Launch Slideshow

Tradesman's Truck Tent

Tradesman's Truck Tent

  • http://www.toolsofthetrade.net/Images/1267124073_win13_ToolHou_01_tcm80-1828457.jpg

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    Greg DiBernardo

  • http://www.toolsofthetrade.net/Images/182913963_win13_ToolHou_02_tcm80-1828465.jpg

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    Greg DiBernardo

  • http://www.toolsofthetrade.net/Images/161977390_win13_ToolHou_03_tcm80-1828481.jpg

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    Greg DiBernardo

Jim Maragliano is a contractor in Bergen County, N.J., who recently solved a problem that bedevils tradesmen who drive pickups: how to protect the contents of the truck bed without using a cap. Caps have their place, but they hold far less weight than freestanding racks and are difficult to remove when you need to haul things too tall to fit inside. For these reasons, Maragliano outfitted his truck with a cross box, side boxes, and a rack. This was only a partial solution, however; tools too large for the boxes still rode unprotected in the bed, so he had to pull over when it rained and wrap them with a tarp.

Not long ago while building an outdoor kitchen, Maragliano was struck by the similarity between the waterproof fabric cover on the grill and the cover on his boat. A light bulb went off and he decided to make something similar for the back of his truck. He found an upholsterer who was willing to do the project for a reasonable price, and between the two of them they devised a removable fabric cover for the open part of the truck bed. The cover is held in place by snaps; the female sides are crimped onto the fabric and the male sides are fastened to the boxes with sheet-metal screws.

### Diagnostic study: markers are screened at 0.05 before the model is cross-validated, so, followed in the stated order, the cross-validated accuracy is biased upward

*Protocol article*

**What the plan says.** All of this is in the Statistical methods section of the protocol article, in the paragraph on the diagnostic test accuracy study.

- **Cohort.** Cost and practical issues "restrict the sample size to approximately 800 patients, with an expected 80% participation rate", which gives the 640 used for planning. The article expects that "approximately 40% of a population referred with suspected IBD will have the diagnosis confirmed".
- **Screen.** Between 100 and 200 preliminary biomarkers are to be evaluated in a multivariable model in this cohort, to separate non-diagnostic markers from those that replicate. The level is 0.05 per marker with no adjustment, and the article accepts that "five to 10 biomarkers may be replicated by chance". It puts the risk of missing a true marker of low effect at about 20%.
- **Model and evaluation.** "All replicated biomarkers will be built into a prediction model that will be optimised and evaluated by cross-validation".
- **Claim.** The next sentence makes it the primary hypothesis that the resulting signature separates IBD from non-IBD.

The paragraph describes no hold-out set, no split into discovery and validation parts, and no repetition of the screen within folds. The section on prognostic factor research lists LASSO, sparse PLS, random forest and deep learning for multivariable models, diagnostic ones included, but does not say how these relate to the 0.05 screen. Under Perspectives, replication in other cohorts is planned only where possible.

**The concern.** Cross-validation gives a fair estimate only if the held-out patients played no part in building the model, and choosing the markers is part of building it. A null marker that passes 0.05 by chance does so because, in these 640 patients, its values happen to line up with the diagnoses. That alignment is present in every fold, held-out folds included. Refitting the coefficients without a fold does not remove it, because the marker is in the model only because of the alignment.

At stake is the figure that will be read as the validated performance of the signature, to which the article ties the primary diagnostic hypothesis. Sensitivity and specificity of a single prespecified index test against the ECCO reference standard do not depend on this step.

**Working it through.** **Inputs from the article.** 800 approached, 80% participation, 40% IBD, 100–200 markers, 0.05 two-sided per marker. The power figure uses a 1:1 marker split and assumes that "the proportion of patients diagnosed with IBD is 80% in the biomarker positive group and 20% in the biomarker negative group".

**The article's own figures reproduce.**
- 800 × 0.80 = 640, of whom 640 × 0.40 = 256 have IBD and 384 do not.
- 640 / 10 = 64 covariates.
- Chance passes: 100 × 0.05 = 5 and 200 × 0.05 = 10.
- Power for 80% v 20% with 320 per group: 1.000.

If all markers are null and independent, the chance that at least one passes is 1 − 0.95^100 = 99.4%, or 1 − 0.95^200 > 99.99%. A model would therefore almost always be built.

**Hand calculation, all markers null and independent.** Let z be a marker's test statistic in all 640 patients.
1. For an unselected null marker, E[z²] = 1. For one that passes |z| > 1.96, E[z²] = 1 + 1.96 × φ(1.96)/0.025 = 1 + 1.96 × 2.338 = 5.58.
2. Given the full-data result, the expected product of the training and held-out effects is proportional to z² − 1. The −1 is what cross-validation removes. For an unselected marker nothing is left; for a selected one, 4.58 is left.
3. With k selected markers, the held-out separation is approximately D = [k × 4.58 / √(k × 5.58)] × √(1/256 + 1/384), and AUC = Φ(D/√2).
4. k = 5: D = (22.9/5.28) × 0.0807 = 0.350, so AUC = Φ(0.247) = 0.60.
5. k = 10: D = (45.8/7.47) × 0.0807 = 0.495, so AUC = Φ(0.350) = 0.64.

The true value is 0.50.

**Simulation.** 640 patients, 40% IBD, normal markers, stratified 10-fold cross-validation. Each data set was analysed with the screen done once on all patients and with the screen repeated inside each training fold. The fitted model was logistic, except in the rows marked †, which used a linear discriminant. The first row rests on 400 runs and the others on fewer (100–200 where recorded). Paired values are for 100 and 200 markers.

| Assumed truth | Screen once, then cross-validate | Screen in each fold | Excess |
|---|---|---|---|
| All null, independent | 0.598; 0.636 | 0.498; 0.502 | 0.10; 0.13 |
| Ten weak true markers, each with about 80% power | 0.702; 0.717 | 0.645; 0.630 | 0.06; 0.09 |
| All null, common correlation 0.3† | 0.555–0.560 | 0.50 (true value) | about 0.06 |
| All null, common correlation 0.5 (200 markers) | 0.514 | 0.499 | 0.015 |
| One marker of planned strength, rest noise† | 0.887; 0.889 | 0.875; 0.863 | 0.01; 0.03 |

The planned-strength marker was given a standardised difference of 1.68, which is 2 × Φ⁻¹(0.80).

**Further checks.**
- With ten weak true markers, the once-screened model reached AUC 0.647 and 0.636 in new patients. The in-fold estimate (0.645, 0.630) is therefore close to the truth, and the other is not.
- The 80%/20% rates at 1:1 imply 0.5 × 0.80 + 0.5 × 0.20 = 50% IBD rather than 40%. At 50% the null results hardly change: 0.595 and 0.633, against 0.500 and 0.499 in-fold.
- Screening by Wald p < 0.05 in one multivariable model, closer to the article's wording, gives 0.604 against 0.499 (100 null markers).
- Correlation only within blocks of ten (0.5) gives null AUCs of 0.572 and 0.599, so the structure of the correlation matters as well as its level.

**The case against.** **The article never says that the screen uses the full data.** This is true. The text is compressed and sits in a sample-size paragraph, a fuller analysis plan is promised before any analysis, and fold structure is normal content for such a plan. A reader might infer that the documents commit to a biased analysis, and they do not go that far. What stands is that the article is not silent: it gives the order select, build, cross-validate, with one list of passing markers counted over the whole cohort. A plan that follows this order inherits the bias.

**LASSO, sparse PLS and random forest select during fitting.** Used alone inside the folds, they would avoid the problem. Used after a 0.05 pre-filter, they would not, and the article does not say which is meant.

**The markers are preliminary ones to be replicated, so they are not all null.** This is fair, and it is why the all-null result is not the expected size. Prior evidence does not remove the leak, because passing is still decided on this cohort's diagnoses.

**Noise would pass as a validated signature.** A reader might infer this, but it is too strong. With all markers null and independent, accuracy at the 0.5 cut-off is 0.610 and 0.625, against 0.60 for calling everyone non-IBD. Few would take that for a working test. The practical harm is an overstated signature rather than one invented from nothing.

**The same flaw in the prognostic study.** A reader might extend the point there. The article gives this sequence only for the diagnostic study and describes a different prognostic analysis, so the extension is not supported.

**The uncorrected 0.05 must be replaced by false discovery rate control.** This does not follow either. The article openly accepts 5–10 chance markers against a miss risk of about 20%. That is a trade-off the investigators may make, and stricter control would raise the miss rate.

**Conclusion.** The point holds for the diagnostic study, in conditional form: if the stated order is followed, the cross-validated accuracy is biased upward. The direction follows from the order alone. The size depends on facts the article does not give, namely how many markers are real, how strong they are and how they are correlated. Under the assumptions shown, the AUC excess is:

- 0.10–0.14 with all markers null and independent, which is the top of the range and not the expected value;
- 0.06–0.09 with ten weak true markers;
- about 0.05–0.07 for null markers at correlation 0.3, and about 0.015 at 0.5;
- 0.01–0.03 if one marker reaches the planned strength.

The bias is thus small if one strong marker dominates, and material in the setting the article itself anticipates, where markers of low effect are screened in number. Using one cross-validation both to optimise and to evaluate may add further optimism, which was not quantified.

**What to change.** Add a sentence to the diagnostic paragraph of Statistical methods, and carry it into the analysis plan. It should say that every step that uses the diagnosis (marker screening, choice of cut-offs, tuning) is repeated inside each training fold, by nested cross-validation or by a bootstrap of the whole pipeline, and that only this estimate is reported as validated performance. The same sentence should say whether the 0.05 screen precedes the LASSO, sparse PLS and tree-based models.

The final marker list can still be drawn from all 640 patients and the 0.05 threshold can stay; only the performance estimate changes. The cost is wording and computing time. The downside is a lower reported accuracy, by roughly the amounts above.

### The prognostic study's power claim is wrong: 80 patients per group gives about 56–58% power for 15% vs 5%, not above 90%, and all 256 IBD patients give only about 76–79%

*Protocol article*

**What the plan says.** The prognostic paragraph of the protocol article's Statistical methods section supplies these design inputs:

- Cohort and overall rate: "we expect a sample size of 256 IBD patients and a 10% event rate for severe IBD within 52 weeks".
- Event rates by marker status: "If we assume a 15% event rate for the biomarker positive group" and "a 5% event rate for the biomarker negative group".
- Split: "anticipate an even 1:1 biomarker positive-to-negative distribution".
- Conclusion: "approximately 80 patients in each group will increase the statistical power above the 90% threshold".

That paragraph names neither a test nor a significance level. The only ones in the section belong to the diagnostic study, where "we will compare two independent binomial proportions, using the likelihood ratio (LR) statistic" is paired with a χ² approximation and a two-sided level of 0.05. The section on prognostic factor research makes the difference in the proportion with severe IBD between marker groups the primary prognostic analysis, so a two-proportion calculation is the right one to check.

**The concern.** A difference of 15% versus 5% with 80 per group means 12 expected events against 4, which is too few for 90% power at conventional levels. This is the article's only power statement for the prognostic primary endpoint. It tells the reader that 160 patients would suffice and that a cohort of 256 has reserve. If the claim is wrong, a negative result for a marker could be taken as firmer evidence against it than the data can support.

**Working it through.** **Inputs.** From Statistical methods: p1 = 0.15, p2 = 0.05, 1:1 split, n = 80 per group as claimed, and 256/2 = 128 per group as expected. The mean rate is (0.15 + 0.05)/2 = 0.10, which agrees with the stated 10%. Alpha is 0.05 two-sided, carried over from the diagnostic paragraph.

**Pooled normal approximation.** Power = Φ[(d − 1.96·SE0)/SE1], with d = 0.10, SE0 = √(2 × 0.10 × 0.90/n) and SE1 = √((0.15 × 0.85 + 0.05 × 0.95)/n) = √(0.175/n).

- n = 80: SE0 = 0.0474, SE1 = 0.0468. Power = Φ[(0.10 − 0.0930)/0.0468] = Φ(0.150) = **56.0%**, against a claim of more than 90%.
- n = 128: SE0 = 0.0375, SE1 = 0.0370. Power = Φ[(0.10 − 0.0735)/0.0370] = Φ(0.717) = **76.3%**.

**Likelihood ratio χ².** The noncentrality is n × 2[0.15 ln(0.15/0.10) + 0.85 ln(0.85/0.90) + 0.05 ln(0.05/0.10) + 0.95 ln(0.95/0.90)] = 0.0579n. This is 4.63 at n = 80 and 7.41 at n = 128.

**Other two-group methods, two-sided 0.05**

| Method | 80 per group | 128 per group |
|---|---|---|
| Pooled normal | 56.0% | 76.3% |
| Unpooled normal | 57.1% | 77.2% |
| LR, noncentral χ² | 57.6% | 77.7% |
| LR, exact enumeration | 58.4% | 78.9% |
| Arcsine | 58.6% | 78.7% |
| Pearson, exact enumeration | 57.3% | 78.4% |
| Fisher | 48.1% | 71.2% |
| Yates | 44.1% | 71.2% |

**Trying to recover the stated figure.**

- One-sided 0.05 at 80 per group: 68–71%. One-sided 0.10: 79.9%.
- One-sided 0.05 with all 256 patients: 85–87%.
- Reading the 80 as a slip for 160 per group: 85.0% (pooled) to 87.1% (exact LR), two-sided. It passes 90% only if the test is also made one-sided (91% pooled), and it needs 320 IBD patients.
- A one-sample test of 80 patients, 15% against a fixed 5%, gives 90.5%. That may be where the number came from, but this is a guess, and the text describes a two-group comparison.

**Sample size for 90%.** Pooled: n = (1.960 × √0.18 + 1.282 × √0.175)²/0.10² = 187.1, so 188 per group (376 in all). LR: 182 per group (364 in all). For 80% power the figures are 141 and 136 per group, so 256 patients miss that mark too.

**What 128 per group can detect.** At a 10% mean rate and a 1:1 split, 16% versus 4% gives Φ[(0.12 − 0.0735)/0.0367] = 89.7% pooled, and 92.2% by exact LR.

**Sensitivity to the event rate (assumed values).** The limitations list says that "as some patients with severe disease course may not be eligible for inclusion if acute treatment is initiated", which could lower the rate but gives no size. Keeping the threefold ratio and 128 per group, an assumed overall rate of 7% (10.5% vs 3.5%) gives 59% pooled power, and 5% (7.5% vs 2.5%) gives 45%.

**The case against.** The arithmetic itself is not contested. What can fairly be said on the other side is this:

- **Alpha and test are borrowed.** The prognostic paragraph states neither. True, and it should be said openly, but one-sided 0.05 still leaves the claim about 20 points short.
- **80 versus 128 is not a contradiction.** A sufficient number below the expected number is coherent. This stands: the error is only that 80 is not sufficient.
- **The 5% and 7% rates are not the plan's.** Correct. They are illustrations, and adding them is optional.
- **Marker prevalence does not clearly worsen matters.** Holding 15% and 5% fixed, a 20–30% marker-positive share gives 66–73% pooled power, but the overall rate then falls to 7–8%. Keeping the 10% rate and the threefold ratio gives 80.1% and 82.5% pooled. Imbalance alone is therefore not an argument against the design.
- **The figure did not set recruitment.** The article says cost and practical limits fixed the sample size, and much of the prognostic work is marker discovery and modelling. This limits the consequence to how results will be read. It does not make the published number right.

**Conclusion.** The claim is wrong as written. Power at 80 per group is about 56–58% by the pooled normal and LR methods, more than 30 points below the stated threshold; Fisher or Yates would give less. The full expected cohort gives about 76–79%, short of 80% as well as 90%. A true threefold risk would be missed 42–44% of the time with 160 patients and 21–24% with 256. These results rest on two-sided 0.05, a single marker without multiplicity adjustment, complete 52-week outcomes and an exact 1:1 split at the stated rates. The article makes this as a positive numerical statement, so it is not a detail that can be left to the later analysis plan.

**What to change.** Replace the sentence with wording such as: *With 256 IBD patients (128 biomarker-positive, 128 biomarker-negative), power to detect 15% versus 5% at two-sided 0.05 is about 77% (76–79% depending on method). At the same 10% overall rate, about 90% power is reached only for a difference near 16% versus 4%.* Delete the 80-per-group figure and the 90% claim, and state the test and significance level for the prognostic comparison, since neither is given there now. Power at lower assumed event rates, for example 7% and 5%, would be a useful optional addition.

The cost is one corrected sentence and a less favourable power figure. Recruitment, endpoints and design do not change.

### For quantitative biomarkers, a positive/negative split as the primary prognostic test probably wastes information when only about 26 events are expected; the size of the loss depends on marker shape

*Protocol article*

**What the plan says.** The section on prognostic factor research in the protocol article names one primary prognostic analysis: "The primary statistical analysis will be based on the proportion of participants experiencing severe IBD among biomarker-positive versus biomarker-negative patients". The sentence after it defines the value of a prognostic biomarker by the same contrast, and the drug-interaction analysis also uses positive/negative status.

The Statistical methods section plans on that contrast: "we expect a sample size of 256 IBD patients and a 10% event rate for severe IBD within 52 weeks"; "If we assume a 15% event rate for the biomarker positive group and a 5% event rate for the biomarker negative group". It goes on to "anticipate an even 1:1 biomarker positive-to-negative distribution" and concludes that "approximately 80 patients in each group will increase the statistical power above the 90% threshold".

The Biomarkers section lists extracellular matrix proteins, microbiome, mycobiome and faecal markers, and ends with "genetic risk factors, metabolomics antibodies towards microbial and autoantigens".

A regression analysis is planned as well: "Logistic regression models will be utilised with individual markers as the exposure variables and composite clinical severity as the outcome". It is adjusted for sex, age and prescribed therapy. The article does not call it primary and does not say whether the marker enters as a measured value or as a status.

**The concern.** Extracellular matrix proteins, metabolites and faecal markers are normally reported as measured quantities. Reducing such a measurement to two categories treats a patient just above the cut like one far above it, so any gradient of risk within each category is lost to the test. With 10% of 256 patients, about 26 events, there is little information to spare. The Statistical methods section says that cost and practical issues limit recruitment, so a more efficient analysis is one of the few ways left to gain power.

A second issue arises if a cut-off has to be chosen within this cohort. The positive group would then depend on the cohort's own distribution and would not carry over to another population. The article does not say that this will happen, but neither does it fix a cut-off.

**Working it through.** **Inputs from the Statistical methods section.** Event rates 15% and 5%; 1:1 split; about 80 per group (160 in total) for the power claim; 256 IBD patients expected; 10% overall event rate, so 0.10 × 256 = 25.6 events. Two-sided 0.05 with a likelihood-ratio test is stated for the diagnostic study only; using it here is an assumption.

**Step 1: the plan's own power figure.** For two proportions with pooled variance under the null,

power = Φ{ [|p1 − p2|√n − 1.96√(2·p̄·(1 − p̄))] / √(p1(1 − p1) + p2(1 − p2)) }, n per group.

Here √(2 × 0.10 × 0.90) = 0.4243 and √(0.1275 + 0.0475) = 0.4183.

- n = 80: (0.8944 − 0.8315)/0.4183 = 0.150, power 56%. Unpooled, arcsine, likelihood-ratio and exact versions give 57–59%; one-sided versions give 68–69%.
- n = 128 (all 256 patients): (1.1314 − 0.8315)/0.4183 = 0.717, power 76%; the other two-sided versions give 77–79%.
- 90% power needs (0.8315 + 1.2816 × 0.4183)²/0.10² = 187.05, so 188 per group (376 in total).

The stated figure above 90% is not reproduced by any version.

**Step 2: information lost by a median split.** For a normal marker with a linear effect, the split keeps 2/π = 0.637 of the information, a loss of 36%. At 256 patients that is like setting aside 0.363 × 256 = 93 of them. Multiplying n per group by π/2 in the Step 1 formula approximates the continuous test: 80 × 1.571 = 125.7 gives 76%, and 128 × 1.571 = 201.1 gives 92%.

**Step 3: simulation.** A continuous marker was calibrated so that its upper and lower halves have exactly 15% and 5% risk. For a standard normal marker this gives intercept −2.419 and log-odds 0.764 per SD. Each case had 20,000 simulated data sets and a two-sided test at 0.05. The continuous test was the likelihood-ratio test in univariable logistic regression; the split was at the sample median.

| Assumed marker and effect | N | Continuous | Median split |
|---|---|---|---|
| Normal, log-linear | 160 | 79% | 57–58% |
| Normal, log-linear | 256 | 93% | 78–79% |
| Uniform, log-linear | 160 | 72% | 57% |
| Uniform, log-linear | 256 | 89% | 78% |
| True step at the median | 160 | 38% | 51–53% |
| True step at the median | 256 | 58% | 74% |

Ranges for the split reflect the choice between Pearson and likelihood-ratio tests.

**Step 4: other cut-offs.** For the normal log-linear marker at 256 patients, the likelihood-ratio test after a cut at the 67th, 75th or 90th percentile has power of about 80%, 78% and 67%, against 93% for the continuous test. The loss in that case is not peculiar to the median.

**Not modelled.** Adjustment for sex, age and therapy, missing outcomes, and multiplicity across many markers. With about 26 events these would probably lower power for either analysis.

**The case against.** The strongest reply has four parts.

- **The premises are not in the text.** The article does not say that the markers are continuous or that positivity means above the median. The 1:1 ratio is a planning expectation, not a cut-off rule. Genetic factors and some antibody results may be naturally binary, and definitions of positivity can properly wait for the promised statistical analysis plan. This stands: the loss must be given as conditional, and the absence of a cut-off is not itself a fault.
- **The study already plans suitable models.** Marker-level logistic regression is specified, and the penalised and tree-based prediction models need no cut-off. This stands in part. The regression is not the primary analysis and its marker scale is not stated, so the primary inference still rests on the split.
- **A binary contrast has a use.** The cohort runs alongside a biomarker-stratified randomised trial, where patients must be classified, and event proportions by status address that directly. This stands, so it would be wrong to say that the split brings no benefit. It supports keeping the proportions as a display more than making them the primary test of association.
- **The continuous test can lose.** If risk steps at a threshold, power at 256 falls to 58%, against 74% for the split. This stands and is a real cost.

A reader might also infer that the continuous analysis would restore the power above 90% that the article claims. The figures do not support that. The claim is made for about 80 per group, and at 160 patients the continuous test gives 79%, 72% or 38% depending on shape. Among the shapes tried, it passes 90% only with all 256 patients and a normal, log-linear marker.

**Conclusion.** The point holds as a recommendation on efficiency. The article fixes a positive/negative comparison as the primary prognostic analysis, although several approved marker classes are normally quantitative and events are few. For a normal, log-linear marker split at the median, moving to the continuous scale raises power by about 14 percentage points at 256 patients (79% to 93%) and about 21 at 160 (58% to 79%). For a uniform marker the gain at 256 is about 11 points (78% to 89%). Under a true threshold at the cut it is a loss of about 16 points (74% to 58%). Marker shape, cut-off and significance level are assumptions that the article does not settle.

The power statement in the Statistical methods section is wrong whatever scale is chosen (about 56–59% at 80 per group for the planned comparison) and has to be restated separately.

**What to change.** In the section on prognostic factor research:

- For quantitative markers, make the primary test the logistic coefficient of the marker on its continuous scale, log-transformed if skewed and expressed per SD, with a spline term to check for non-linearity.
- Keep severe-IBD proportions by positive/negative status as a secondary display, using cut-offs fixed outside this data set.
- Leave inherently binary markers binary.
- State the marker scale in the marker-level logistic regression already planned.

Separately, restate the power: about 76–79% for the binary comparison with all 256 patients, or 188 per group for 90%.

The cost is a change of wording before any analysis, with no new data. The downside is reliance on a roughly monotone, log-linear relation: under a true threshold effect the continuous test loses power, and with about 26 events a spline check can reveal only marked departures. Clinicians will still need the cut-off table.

Fiberglass ribs (1/4-inch-by-2-inch battens) span the bed and clip into receivers on the side boxes. They bow into place and support the top like the ribs on a Conestoga wagon. The ribs and cover can be quickly removed and stowed in one of the boxes when not in use.

The cover is not completely watertight — the bottom of the bed still gets wet — but rain doesn’t fall on the top of Maragliano’s tools. And he no longer has to worry about getting a ticket for driving with an unsecured load, because the cover secures the contents of the bed. Material and labor for the cover came to about $400, though the fellow who made it said he would charge more if he did one again.

Special thanks to Greg DiBernardo for providing photography.